Willem van Baren: successful arbitration relies on knowing how the wheels turn
As a true beta with skilful hands, Willem van Baren trained as a dentist and worked in private practice, while simultaneously pursuing a law degree to satisfy his appetite for intellectual challenges. He went on to attain a degree in health policy at Harvard. And that led him ultimately to change careers to become a litigator at a leading law firm. There he built an in-house transport and insurance practice that covered corporate and commercial litigation along with arbitration. He also served as President of the Netherlands Arbitration Institute for over six years. Upon his retirement in 2016, he became a full-time independent arbitrator.
Benefits of arbitration
His extensive experience with dispute resolution, particularly within the aviation and maritime industries, means Willem can certainly say a thing or two about why parties should opt for arbitration as the preferred way of resolving possible disputes. “I believe arbitration has three main advantageous aspects,” he notes. “First, arbitration occurs with full confidentiality. Second, parties have a say in which specific experts will be appointed to handle their case. And third, the New York convention makes arbitration attractive for international trade.”
Under the New York convention arbitration rulings are enforceable in more than 150 countries without any interference from local rules and regulations. This provides enhanced security for the parties involved. Another reason for including the Netherlands as location, and the Dutch system, stems from parties preferring neutral grounds in the unfortunate event that dispute resolution becomes necessary. Willem adds however: “This is of course mostly the case when there is some sort of business connection to the Netherlands.”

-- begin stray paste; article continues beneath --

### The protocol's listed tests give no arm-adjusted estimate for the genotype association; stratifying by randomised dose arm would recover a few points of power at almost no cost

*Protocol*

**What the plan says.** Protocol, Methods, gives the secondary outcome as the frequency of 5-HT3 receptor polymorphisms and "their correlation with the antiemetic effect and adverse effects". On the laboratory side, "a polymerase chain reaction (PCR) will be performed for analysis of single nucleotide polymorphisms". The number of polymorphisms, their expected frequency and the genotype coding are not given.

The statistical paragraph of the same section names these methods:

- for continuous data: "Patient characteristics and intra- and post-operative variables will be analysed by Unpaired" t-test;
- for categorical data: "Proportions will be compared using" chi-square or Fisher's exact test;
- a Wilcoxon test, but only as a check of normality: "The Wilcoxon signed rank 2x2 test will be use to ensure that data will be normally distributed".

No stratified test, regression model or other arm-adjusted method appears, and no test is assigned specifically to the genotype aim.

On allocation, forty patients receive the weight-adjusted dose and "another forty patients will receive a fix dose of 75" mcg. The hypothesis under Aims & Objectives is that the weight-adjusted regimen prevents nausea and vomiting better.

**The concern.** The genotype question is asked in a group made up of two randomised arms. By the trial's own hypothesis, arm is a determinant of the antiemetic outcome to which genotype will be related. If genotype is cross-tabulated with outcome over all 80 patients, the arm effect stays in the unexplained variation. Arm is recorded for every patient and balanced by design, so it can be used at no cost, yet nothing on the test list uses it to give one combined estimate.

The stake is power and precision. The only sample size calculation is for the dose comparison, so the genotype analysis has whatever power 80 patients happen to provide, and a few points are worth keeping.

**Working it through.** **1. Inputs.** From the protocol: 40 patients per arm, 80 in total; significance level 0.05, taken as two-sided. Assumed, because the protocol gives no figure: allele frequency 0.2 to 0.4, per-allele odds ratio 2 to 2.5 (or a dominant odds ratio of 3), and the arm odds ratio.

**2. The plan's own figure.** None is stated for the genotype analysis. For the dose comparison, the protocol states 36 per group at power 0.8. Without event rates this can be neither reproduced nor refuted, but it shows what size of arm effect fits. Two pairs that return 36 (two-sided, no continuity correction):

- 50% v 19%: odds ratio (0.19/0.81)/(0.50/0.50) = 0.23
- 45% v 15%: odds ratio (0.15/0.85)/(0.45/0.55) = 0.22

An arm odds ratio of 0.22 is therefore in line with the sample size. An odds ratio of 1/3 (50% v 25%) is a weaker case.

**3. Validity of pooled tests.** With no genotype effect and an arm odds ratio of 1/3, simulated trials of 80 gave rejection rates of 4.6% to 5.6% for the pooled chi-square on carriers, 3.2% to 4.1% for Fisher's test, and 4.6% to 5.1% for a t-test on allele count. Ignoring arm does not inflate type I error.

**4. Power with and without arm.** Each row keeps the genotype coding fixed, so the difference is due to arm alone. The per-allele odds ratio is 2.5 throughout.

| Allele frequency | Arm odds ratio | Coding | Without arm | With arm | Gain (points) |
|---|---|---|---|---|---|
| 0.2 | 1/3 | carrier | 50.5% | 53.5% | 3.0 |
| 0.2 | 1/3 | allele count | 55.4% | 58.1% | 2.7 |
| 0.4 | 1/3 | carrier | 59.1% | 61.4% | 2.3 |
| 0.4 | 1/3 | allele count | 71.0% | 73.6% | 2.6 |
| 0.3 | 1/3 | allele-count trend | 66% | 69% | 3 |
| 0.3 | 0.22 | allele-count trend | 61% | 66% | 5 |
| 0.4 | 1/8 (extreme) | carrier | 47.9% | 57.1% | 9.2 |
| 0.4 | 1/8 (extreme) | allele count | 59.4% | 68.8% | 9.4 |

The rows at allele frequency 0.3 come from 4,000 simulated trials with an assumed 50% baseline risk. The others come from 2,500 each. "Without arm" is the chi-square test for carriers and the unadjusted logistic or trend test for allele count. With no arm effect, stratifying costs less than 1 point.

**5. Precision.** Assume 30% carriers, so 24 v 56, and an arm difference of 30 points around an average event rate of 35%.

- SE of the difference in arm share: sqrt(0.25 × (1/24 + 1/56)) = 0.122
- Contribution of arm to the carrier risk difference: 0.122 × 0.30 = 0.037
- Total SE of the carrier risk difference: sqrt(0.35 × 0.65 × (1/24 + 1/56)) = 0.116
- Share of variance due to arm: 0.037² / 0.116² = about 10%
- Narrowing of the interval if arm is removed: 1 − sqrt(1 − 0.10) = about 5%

Tricks of the trade
“Even though the Netherlands has a dedicated Maritime Chamber in Rotterdam, with broad industry expertise, it always remains to be seen whether the appointed experts do have specific know-how about the topic at hand,” he continues. “I believe in-depth industry knowledge and expertise are important in complex cases. Knowing the tricks of the trade leads to a better understanding of specific interests, which in turn yields improved efficiency and high-quality rulings. It’s one of the reasons why I advise parties to opt for arbitration rather than going to court to settle disputes.”
Another arbitration upside is the possibility of taking cultural differences or customs into account. “With arbitration parties have the opportunity to configure the process to their own preferences,” he points out. “This opens the door to finding middle ground where both parties feel comfortable, all adding up to a smoother process and better results.”
Well-thought-out contracts and clauses
“Some ground rules do have to be met for arbitration to commence,” Willem cautions, “particularly when parties decide to deviate from standard general terms and conditions. Sometimes arbitration clauses don’t receive enough attention, and this can lead to less well-thought-out choices that might result in ‘pathological clauses’. Examples might be incorrect wording or contradictory choices in applicable law, leading to a clause no longer being legally binding.
“When arbitration is agreed upon, this obviates any recourse to the courts, but only when the relevant clause and the process comply with the legal framework. If not, a choice for arbitration could be overruled and parties might then find themselves in court after all.” That’s why Willem stresses the importance of keeping dispute resolution clauses top-of-mind when drafting (commercial) contracts, with sound and well-thought-out arbitration clauses.